The Master Plan for Santos basin estimates a growth in supply of about 12 MMcm/d of natural gas to Brazil’s southeast market beginning in 2009. Before the end of 2010, this volume is slated to increase to around 30 MMcm/d, significantly reducing the contribution of the country’s dependence on imported Bolivian natural gas.

The development of the Santos basin is to be conducted from five production poles, among them Mexilhão and the BS-500 block.


Out of the 13 major development projects planned to go into production by 2010 as part of the drive to meet the oil production target of 2.3 MMb/d, the construction of production units for eight of them already have been contracted in the market:P-34 (Jubarte), SSP (Piranema), FPSO Cidade de Vitória (Golfinho module 2), P-52 (Roncador), P-53 (Marlim Leste), P-51 (Marlim Sul), FPSO Rio de Janeiro (Espadarte), and P-54 (Roncador).

In addition to these production units, the following are already in the contracting phase or the finalization of the projects’ development solution: Golfinho module 3,P-57 (Jubarte phase 2), P-55 (Roncador), Albacora complementary project, and the unit for the Campo de Frade, operated by Chevron with the participation of Petrobras. In 2006, the following units are installed and operating: P-50 (Albacora Leste) and FPSO Capixaba, which together with the P-34 and SSP Piranema units - slated to go into operation in September and October, respectively - will contribute to the oil production target of 1.91 MMb/d, representing an average growth of 13% compared with the average for 2005. Note that the average output in 2005 (1,684 Mb/d) was already 13% more than 2004 (1,493 Mb/d), principally due to the start-up of operations at the offshore units of FPSO Marlin Sul, P-43 (Barracuda) and P-48 (Caratinga), with production capacities of 100, 150 and 150 Mb/d, respectively.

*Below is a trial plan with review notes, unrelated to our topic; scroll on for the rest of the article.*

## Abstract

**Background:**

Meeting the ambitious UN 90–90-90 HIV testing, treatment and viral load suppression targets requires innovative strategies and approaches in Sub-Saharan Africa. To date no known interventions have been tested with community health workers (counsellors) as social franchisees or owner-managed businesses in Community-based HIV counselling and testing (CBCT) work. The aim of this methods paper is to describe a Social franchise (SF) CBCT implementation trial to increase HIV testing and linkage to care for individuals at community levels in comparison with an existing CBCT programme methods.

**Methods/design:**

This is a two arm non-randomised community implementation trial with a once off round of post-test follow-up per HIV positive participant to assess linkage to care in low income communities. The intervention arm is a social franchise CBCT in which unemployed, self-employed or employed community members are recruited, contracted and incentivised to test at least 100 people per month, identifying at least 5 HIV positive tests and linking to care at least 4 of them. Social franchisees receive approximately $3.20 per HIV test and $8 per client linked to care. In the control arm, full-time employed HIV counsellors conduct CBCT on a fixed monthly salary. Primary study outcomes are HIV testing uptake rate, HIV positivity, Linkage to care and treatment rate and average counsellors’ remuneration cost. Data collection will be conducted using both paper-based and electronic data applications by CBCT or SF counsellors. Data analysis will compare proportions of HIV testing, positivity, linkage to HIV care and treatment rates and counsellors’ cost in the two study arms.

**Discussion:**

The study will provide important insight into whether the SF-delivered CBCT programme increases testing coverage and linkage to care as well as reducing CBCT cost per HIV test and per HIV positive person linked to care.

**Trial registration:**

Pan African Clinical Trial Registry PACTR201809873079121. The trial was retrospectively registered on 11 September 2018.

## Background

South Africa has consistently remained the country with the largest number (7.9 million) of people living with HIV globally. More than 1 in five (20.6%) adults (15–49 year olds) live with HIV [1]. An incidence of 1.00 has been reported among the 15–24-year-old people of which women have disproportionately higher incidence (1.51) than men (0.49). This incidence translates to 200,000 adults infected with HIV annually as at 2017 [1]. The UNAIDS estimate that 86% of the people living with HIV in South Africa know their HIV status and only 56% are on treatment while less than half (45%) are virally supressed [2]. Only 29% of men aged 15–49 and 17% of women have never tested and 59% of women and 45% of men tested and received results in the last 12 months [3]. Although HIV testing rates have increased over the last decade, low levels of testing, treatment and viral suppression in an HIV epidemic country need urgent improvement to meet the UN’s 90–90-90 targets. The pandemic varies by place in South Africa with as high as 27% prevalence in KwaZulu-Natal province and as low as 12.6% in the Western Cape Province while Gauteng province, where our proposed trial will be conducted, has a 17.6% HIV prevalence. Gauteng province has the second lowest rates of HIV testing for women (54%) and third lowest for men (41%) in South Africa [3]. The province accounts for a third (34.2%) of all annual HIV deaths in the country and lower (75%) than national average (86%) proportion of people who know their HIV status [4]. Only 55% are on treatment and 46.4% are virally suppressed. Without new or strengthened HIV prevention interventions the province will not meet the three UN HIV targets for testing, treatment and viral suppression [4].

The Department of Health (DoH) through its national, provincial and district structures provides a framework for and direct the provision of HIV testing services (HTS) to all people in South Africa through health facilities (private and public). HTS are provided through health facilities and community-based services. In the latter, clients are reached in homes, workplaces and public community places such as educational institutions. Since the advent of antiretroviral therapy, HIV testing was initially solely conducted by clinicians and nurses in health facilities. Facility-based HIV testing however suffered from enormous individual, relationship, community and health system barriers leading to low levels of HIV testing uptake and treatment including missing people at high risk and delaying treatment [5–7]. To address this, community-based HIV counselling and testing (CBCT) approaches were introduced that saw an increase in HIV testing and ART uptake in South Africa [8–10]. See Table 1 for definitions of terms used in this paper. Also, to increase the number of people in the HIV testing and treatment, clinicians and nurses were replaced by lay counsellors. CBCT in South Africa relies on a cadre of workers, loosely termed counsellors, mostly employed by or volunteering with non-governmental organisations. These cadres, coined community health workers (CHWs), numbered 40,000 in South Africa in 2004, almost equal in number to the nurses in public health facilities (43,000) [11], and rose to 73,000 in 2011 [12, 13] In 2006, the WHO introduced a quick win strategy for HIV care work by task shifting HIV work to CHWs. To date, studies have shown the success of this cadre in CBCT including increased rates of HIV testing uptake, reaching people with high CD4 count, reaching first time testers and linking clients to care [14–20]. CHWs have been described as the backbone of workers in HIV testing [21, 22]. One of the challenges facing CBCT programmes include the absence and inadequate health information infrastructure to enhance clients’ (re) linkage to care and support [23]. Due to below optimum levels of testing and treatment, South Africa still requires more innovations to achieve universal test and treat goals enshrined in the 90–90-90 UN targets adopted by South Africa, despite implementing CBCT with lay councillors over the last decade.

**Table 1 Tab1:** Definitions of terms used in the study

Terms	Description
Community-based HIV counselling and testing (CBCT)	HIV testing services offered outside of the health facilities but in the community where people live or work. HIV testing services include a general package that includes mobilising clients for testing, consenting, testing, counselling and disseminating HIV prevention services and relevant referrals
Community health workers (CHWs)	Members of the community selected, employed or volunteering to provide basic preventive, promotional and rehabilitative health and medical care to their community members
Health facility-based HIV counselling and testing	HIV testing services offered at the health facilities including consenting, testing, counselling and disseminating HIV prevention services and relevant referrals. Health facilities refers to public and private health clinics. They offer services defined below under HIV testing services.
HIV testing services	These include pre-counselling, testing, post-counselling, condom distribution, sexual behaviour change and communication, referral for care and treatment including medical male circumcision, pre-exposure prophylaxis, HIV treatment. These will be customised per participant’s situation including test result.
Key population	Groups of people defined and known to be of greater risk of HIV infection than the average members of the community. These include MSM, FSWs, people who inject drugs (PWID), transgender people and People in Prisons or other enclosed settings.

In the short-term, domestic production capacity is to be ramped up by a further 560 Mb/d in 2007 with start-up of the FPSO Cidade de Vitória (100 Mb/d), FPSOCidade do Rio de Janeiro (100 Mb/d), P-54 (180 Mb/d) and P-52 (180 M b/d) units, all of them under construction at Brazilian and overseas shipyards.


In the context of high oil prices and the resulting shortage of equipment, particularly drilling rigs, Petrobras currently has a portfolio of 87 rigs, of which 46 are offshore units. Of these 46 rigs, 18 are wholly owned units. In order to guarantee and meet company production targets, in August 2005, Petrobras renewed contracts with the owners of 24 units, adopting the strategy of long-term contracts with average 5-year terms.

Aiming at achieving a sustainable future production growth rate by replenishing reserves and lengthening its exploratory portfolio, in recent years Petrobras has been the most important participant in the National Petroleum Agency’s yearly exploration tender rounds.

The most noteworthy example is the last round held in October 2005, when Petrobras successfully bid for 96 blocks (39,800 sq km), of which 23 are offshore, raising its total exploration portfolio to 134 blocks.

New possibilities are in the horizon with the recently announced anticipation of Round 8 scheduled for August 2006, when 1,153 blocks of which 582 are offshore, will be tendered. The interest showed by other companies, including multinationals, in offshore Brazil is also noteworthy. Of the 134 exploratory blocks Petrobras maintains under concession, 68 are joint ventures. Moreover, eight of the 27 blocks currently in the evaluation stage and 16 of the 284 blocks in production also have other companies working on joint ventures with Petrobras.

Petrobras strategic emphasis on exploration and production can be measured by the increase in sector CAPEX which rose from $3.1 billion in 2002 to $5.6 billion in 2005, an increase greater than 80%. This is likely to reach $7.6 billion in 2006, according to the current CAPEX budget. A critical combination of assets will allow Petrobras to meet its production target in a sustainable manner. Among these assets are the company’s exploratory portfolio, proved reserves, managerial capacity and expertise in the execution of major offshore projects allied to the absence of financial restrictions, and the optimization of available resources. These assets are conducive to realizing the country’s offshore exploration potential, thus consolidating its position as a world-class integrated energy company.

Photo courtesy of Stéferson Faria, Petrobras.